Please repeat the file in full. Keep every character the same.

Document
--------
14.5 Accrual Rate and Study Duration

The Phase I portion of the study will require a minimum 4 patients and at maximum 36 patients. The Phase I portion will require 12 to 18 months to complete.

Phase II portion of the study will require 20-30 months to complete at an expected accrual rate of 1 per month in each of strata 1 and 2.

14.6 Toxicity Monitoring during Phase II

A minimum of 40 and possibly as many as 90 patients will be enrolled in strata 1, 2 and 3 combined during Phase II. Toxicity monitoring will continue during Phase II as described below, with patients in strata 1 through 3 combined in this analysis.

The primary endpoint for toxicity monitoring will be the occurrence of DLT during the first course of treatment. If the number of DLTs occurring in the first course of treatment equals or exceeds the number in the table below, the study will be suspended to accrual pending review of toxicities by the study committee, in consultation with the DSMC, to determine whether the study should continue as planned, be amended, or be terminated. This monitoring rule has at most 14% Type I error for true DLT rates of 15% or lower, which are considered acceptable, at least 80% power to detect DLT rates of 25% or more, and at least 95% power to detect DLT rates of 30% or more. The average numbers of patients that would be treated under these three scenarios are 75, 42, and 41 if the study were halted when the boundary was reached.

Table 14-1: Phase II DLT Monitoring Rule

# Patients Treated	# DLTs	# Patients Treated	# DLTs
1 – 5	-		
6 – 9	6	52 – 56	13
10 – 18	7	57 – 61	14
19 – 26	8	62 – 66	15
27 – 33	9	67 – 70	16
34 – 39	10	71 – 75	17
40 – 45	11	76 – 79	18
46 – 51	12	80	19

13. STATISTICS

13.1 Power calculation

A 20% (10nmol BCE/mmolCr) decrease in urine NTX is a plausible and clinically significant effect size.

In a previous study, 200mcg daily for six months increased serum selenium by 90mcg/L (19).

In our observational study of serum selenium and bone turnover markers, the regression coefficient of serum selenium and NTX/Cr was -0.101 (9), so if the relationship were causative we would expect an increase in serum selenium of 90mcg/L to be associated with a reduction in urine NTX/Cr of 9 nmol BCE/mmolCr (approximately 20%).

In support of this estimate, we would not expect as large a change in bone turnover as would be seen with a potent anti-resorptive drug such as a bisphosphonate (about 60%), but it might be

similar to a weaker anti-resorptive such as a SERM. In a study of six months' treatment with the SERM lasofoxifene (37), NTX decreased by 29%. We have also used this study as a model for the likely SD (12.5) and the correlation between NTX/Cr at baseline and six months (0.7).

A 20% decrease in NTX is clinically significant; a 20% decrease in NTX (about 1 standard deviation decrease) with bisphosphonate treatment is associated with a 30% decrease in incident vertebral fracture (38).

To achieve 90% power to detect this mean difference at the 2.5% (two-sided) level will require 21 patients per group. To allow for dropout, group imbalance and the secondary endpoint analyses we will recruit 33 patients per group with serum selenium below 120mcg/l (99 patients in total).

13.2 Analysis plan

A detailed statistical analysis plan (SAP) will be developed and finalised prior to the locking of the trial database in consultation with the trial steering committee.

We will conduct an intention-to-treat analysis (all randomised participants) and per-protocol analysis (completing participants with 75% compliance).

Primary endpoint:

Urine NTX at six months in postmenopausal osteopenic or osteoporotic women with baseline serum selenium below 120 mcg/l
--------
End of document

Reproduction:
14.5 Accrual Rate and Study Duration

The Phase I portion of the study will require a minimum 4 patients and at maximum 36 patients. The Phase I portion will require 12 to 18 months to complete.

Phase II portion of the study will require 20-30 months to complete at an expected accrual rate of 1 per month in each of strata 1 and 2.

14.6 Toxicity Monitoring during Phase II

A minimum of 40 and possibly as many as 90 patients will be enrolled in strata 1, 2 and 3 combined during Phase II. Toxicity monitoring will continue during Phase II as described below, with patients in strata 1 through 3 combined in this analysis.

The primary endpoint for toxicity monitoring will be the occurrence of DLT during the first course of treatment. If the number of DLTs occurring in the first course of treatment equals or exceeds the number in the table below, the study will be suspended to accrual pending review of toxicities by the study committee, in consultation with the DSMC, to determine whether the study should continue as planned, be amended, or be terminated. This monitoring rule has at most 14% Type I error for true DLT rates of 15% or lower, which are considered acceptable, at least 80% power to detect DLT rates of 25% or more, and at least 95% power to detect DLT rates of 30% or more. The average numbers of patients that would be treated under these three scenarios are 75, 42, and 41 if the study were halted when the boundary was reached.

Table 14-1: Phase II DLT Monitoring Rule

# Patients Treated	# DLTs	# Patients Treated	# DLTs
1 – 5	-		
6 – 9	6	52 – 56	13
10 – 18	7	57 – 61	14
19 – 26	8	62 – 66	15
27 – 33	9	67 – 70	16
34 – 39	10	71 – 75	17
40 – 45	11	76 – 79	18
46 – 51	12	80	19

13. STATISTICS

13.1 Power calculation

A 20% (10nmol BCE/mmolCr) decrease in urine NTX is a plausible and clinically significant effect size.

In a previous study, 200mcg daily for six months increased serum selenium by 90mcg/L (19).

In our observational study of serum selenium and bone turnover markers, the regression coefficient of serum selenium and NTX/Cr was -0.101 (9), so if the relationship were causative we would expect an increase in serum selenium of 90mcg/L to be associated with a reduction in urine NTX/Cr of 9 nmol BCE/mmolCr (approximately 20%).

In support of this estimate, we would not expect as large a change in bone turnover as would be seen with a potent anti-resorptive drug such as a bisphosphonate (about 60%), but it might be

similar to a weaker anti-resorptive such as a SERM. In a study of six months' treatment with the SERM lasofoxifene (37), NTX decreased by 29%. We have also used this study as a model for the likely SD (12.5) and the correlation between NTX/Cr at baseline and six months (0.7).

A 20% decrease in NTX is clinically significant; a 20% decrease in NTX (about 1 standard deviation decrease) with bisphosphonate treatment is associated with a 30% decrease in incident vertebral fracture (38).

To achieve 90% power to detect this mean difference at the 2.5% (two-sided) level will require 21 patients per group. To allow for dropout, group imbalance and the secondary endpoint analyses we will recruit 33 patients per group with serum selenium below 120mcg/l (99 patients in total).

13.2 Analysis plan

A detailed statistical analysis plan (SAP) will be developed and finalised prior to the locking of the trial database in consultation with the trial steering committee.

We will conduct an intention-to-treat analysis (all randomised participants) and per-protocol analysis (completing participants with 75% compliance).

Primary endpoint:

Urine NTX at six months in postmenopausal osteopenic or osteoporotic women with baseline serum selenium below 120 mcg/l